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What Is the State Tree of West Virginia? Symbols, Facts, & FAQ

Sugar maple tree in autumn

All states have a state tree, among numerous other symbols. Hawaii only has five symbols, while West Virginia has 26! The state tree of West Virginia is the sugar maple, prized for its long lifespan and sugary sap. Why did West Virginia choose this tree, and how was it chosen? Let’s check out the answers to those as well as some of the Mountain State’s other symbols.

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About the Sugar Maple

Sometimes called the rock maple or hard maple, the sugar maple is one of the more economically important hardwoods in West Virginia. Growing between 90–120 feet tall and with a lifespan of 300–400 years, these trees provide a sugary sap.

The sap can be boiled to produce maple syrup or processed further to yield maple sugar. It takes 34 gallons of sugar maple sap to produce 1 gallon of maple syrup, or up to 8 pounds of maple sugar. Each tree can produce 2–3 pounds of maple sugar per year, and they are tapped in the fall.

The tree produces a “winged” fruit commonly called helicopters, and the wood has a number of commercial uses. Sugar maple wood can be used to craft bowling pins, baseball bats, and tool handles. Strangely, sugar maples rarely produce flowers until they’re over 22 years old.

Sugar Maple Trees
Image Credit: Paula Cobleigh, Shutterstock

How Was the Sugar Maple Adopted as the State Tree?

The sugar maple was officially adopted as the West Virginia state flower on March 7th, 1949 by the state legislature. The legislature chose the tree based on a vote by public schools and civic organizations.

It’s not hard to see why the sugar maple was chosen. It’s economically valuable to farmers across the state, providing maple sugar and syrup to people across the nation. The tree’s fruit and bright leaves attract wildlife that loves the tree’s sugary sap, too. The tree is widespread across the Mountain State and hardwood forests across the eastern US.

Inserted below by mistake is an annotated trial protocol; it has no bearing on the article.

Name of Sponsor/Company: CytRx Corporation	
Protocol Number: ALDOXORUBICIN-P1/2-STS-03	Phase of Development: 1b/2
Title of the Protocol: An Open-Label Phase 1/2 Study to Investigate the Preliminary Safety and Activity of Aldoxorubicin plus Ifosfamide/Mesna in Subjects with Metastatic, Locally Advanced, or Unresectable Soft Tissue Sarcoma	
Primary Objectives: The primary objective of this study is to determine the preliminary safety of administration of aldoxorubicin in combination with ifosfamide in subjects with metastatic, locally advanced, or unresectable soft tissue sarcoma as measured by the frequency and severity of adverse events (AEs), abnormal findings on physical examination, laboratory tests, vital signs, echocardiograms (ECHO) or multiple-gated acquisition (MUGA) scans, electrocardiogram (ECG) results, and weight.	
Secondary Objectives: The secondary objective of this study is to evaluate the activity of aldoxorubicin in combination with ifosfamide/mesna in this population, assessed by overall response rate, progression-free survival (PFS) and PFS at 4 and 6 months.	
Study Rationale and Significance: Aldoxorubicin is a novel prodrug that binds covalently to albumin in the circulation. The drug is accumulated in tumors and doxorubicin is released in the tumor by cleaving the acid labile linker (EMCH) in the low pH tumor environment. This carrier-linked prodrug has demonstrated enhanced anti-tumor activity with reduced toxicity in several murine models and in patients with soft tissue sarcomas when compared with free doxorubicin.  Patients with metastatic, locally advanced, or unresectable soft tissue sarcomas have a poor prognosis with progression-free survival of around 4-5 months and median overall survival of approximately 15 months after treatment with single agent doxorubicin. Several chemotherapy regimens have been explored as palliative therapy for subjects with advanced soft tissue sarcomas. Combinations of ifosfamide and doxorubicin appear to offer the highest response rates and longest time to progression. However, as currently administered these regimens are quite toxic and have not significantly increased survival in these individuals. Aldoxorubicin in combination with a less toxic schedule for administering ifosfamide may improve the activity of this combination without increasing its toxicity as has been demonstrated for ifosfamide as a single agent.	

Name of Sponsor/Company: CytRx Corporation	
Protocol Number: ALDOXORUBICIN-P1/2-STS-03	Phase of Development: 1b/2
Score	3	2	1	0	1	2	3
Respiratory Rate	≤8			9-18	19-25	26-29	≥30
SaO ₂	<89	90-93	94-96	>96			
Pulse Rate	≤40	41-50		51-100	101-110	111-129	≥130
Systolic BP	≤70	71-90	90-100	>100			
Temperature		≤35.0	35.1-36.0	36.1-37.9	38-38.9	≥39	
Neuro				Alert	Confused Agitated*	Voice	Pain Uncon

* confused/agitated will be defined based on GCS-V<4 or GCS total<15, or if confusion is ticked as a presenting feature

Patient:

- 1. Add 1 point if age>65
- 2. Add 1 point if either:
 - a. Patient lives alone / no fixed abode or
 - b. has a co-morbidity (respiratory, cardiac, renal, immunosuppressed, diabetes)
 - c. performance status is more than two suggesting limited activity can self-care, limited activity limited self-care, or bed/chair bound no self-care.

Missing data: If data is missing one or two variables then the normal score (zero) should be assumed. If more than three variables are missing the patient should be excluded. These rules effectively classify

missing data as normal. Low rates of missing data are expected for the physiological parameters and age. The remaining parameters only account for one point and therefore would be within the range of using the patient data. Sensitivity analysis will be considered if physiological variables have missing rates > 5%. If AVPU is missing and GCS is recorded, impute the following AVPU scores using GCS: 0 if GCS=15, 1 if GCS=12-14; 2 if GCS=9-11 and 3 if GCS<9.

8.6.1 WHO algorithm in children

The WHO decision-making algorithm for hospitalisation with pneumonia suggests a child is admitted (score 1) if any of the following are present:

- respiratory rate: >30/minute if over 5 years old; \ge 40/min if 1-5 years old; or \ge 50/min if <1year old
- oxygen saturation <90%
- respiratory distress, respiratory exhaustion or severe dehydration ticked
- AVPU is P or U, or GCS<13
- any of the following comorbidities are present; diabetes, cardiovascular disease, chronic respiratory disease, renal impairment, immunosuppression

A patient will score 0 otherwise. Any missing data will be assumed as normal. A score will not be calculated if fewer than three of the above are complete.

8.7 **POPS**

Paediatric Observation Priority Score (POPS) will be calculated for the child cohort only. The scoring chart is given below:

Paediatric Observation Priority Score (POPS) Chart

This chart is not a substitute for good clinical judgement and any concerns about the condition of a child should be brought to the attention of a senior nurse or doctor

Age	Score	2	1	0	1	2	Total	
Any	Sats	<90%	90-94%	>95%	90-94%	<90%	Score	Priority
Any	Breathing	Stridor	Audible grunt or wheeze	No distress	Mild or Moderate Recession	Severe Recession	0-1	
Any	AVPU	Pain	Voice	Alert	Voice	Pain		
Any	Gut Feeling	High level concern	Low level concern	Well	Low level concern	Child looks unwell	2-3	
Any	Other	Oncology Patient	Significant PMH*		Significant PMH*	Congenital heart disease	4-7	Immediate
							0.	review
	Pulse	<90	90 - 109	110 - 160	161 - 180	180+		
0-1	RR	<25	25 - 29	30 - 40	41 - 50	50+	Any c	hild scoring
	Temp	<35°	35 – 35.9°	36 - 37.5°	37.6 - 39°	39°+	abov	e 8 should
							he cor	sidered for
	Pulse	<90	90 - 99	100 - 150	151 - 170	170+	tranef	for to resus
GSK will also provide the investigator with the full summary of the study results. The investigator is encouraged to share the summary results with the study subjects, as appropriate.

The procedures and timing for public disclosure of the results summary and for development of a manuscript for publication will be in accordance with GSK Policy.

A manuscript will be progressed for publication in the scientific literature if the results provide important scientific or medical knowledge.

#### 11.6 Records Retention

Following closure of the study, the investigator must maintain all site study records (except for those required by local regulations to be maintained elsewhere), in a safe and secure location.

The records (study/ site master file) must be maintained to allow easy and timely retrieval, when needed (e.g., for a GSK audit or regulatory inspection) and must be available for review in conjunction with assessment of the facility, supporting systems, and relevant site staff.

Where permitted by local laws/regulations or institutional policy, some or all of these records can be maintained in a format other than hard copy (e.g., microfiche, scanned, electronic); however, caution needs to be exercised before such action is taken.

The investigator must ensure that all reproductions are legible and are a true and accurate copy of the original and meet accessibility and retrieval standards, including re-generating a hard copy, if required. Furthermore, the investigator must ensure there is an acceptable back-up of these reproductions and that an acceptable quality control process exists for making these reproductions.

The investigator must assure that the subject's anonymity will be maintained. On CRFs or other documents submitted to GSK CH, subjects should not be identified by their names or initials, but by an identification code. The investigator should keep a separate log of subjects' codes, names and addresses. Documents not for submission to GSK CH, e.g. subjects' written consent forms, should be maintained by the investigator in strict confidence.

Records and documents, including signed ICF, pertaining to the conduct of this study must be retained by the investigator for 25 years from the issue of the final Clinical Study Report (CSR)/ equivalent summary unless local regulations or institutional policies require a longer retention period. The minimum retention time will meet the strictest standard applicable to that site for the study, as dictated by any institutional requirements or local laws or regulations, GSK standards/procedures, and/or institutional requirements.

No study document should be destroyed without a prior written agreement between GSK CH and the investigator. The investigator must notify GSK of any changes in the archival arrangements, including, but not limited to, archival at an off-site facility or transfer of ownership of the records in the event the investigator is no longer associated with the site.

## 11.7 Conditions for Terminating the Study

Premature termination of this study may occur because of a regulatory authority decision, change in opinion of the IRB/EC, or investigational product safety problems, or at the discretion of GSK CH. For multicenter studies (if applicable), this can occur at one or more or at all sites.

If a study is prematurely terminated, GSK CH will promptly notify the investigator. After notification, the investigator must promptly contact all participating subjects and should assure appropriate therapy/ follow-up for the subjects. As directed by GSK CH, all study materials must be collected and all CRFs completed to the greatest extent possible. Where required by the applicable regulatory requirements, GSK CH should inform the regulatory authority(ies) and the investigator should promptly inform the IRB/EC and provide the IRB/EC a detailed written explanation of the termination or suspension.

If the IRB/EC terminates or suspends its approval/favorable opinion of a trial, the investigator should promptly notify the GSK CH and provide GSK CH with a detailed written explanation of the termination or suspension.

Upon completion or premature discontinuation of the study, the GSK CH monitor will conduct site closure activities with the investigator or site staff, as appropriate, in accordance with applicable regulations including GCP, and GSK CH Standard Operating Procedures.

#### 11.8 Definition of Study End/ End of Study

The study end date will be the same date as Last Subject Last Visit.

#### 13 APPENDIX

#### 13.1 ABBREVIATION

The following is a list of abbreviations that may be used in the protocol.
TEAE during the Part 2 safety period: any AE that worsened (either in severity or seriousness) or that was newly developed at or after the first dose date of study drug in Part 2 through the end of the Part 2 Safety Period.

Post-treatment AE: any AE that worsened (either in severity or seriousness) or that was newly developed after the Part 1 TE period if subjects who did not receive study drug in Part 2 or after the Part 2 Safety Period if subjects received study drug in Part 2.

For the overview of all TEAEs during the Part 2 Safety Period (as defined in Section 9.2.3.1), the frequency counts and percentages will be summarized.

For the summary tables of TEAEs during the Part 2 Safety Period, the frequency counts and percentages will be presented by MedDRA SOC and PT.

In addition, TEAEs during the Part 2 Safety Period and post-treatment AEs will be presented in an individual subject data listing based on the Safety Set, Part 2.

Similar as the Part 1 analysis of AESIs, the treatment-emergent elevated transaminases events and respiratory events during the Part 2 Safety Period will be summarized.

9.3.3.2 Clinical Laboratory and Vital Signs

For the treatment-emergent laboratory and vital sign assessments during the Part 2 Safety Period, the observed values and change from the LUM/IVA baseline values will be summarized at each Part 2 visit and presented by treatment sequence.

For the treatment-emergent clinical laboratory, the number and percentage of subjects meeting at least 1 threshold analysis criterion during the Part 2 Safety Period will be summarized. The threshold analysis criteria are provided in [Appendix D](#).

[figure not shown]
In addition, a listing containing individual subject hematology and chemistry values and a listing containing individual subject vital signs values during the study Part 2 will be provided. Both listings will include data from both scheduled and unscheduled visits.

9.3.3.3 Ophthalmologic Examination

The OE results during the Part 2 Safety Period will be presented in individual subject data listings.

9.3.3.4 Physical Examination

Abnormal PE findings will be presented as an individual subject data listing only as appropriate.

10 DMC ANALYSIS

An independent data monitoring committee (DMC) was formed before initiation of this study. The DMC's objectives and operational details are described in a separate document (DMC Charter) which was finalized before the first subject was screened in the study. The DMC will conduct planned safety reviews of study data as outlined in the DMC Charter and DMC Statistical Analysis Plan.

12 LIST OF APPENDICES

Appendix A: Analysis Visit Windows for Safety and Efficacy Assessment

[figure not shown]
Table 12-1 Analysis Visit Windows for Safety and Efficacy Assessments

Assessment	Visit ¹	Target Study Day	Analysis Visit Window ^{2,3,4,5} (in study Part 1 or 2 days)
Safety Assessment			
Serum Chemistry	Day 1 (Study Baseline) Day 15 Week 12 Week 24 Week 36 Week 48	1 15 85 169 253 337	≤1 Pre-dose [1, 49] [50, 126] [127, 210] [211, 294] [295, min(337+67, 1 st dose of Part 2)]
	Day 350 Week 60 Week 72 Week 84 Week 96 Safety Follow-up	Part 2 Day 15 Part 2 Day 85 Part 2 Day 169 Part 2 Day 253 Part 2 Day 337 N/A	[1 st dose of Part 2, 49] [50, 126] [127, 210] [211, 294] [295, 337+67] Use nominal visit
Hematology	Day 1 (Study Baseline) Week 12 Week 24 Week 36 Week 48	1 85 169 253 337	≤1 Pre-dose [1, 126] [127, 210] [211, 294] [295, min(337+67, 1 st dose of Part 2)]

However, the sugar maple is also found in other areas in the US. Wisconsin actually chose it as their state tree in 1893, way before West Virginia. New York also chose the sugar maple as their state tree before that in an 1887 vote by schoolchildren.

Those aren’t the only states with the sugar maple as a state tree, though. Vermont, the number one producer of maple syrup in the US, chose the sugar maple as their official state tree in 1949. The state had a fierce rivalry with New York over maple sugar and syrup production, with Vermont coming out on top as the winner.

sugar maple tree
Image Credit: Mircea Costina, Shutterstock

What Are Some Other West Virginia State Symbols?

As we mentioned, West Virginia has no fewer than 26 state symbols. While some of them get quite silly, many are culturally and historically important symbols. Let’s check out some of West Virginia’s other state symbols.

West Virginia State Symbols:

State Animal: Black bear
State Bird: Cardinal
State Fish: Brook trout
State Flower: Rhododendron
State Fruit: Golden Delicious apple
State Insect: Honeybee
State Butterfly: Monarch butterfly
State Colors: Old gold & blue

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West Virginia is one of the oldest states and has a rugged landscape and rich history. The state chose the sugar maple as their state tree, joining a handful of other states on the east coast. The sugar maple produces valuable syrup and maple sugar, so it’s no wonder all those states are infatuated with it.

See also:

Featured Image Credit: Mircea Costina, Shutterstock


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